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. Last Updated: 07/27/2016

Pressure on Disney's Eisner Mounts

NEW YORK -- Two former directors of the Walt Disney Co., including a nephew of the company's founder, aggressively pursued their campaign to oust Michael Eisner, Disney's chairman and chief executive, and three other directors.

The action occurred as the annual shareholders meeting is set to take place Wednesday in Philadelphia.

The two former directors, Roy Disney and Stanley Gold, in a letter to Disney shareholders, reiterated their call for votes to remove Eisner and cited a growing list of public and private investors who have said publicly that they do not intend to support him.

The Ohio Public Employees Retirement System, the nation's 10th-largest state pension system, on Monday joined the list, saying it would withhold its votes for Eisner at Disney's annual meeting. The Ohio retirement system owns 4.7 million shares of Disney stock valued at more than $125 million. It has assets of $58.7 billion.

On Friday, Ohio's state teachers' retirement fund said it would send a "no-confidence" message by withholding its vote at the shareholders meeting. The teachers' fund has 3.9 million Disney shares. The Walt Disney Co. has about 2 billion shares outstanding.

The list of those who do not support Eisner also includes the California Public Employee Retirement System, the nation's largest public pension fund, as well as those from New York state, North Carolina, New Jersey and Connecticut. T. Rowe Price, the big mutual fund company, has also said it would withhold its support for Eisner.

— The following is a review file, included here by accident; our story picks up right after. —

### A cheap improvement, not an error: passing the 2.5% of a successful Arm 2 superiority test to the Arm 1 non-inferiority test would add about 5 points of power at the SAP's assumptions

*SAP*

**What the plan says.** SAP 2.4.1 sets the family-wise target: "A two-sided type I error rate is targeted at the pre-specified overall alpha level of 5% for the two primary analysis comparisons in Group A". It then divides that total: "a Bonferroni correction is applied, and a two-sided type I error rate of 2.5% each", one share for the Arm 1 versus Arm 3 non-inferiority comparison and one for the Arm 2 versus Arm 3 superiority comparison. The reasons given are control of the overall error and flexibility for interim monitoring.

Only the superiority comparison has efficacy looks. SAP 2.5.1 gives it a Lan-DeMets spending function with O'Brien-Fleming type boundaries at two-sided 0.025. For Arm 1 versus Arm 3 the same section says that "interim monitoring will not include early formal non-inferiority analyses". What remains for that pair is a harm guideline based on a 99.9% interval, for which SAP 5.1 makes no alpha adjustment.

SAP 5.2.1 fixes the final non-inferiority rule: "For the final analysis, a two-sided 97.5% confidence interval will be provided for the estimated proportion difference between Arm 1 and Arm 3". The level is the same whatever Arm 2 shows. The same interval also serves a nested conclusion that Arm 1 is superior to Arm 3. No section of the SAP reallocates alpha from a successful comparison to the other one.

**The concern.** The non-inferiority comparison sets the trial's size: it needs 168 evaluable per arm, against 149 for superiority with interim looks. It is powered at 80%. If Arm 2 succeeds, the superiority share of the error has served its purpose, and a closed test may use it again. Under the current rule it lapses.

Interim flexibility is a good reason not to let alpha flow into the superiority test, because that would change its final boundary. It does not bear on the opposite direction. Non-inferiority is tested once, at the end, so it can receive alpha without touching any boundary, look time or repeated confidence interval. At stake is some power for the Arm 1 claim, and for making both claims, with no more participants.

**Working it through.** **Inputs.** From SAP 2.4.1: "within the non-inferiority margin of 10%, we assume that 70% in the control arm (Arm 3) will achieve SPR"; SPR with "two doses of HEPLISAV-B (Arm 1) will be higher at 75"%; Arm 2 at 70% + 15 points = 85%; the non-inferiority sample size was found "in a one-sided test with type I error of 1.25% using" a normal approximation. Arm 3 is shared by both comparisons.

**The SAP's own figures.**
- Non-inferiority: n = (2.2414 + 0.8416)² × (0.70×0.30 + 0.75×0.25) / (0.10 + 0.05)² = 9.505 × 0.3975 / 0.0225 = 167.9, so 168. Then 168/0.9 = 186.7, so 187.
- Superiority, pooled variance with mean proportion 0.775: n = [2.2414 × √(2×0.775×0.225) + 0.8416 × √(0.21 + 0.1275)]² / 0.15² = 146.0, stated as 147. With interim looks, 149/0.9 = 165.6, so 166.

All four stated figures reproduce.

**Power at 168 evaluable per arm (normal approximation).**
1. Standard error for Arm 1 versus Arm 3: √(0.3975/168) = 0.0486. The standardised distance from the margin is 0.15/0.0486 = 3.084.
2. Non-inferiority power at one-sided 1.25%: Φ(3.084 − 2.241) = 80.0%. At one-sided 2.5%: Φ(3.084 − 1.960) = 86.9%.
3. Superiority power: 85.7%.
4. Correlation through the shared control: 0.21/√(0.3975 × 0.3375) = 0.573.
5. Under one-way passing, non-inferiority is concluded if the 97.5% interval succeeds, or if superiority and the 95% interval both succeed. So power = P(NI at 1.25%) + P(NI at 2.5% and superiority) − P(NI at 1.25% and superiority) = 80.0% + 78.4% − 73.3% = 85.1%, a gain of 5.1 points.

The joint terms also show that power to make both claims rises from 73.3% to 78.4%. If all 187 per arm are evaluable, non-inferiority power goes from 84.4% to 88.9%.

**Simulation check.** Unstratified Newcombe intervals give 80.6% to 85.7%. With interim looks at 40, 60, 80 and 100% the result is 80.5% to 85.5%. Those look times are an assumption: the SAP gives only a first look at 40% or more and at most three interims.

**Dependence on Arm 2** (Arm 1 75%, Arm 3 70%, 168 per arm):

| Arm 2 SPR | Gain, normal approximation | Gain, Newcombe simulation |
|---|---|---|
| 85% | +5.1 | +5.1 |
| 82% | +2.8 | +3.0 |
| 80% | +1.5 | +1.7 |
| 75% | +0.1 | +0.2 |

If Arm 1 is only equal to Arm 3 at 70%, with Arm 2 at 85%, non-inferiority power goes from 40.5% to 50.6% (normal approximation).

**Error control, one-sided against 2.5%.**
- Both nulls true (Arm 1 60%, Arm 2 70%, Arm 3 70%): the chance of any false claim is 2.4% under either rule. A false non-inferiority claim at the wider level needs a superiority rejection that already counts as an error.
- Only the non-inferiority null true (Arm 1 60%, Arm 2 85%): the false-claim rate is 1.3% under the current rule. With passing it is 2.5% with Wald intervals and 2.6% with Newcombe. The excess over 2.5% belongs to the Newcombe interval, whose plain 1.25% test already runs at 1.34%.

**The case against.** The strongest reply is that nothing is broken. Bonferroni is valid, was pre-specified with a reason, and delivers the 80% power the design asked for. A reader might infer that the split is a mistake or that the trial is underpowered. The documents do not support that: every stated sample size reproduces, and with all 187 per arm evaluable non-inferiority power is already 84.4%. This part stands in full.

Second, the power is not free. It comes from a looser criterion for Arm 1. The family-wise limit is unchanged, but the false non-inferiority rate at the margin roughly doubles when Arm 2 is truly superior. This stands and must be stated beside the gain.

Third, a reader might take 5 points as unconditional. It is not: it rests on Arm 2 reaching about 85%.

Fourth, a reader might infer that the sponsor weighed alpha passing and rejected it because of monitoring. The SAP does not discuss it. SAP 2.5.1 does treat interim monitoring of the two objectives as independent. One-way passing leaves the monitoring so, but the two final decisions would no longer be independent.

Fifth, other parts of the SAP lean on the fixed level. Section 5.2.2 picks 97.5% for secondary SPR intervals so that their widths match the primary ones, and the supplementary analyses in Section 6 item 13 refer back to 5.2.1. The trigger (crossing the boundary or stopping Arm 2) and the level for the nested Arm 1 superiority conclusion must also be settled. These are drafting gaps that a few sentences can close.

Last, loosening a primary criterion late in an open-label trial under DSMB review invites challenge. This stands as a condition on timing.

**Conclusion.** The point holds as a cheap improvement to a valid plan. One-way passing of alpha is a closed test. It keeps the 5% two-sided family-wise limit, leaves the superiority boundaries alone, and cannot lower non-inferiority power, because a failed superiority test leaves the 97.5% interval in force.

In their letter, Roy Disney and Gold, who resigned from the board last fall, urged shareholders who had not yet cast their ballots to do so, or to change a vote that has already been made, as is allowed.

"We believe that the record of the Walt Disney Co. over the last eight years speaks for itself," the letter said. "Shareholders are entitled to better management. Michael Eisner has failed to deliver for all Disney shareholders over this long period."

The Disney Co. has acknowledged that as many as 30 percent of its shareholders may withhold their support for Eisner.

The company has stood behind Eisner. In a statement issued Monday, Zenia Mucha, a company spokeswoman, noted that Disney's stock had increased 60 percent in the last year. "Disney is a well-managed company with world-class governance," her statement said.

It is unclear how shareholder sentiment would influence the thinking of the Comcast Corp. Last month Comcast stunned Disney and the entertainment industry when it made an unsolicited $54 billion bid to take over Disney. Eisner and Disney's board rejected that bid, saying it was too low.

Analysts said a big negative vote by Disney shareholders could conceivably encourage Comcast to sweeten its offer to buy the company. But Brian Roberts, Comcast's chief executive, has said he has no intention of raising his bid.

"Based on what we understand of the Comcast offer, we think Disney made the right decision to turn them down," said Cynthia Richson, corporate governance officer at the Ohio Public Employees Retirement System.

"We would like to see the jobs of chief executive and chairman split," Richson said.

"We think there should be an independent chairman. At this point in time, it is up to the board to decide if Eisner stays or goes."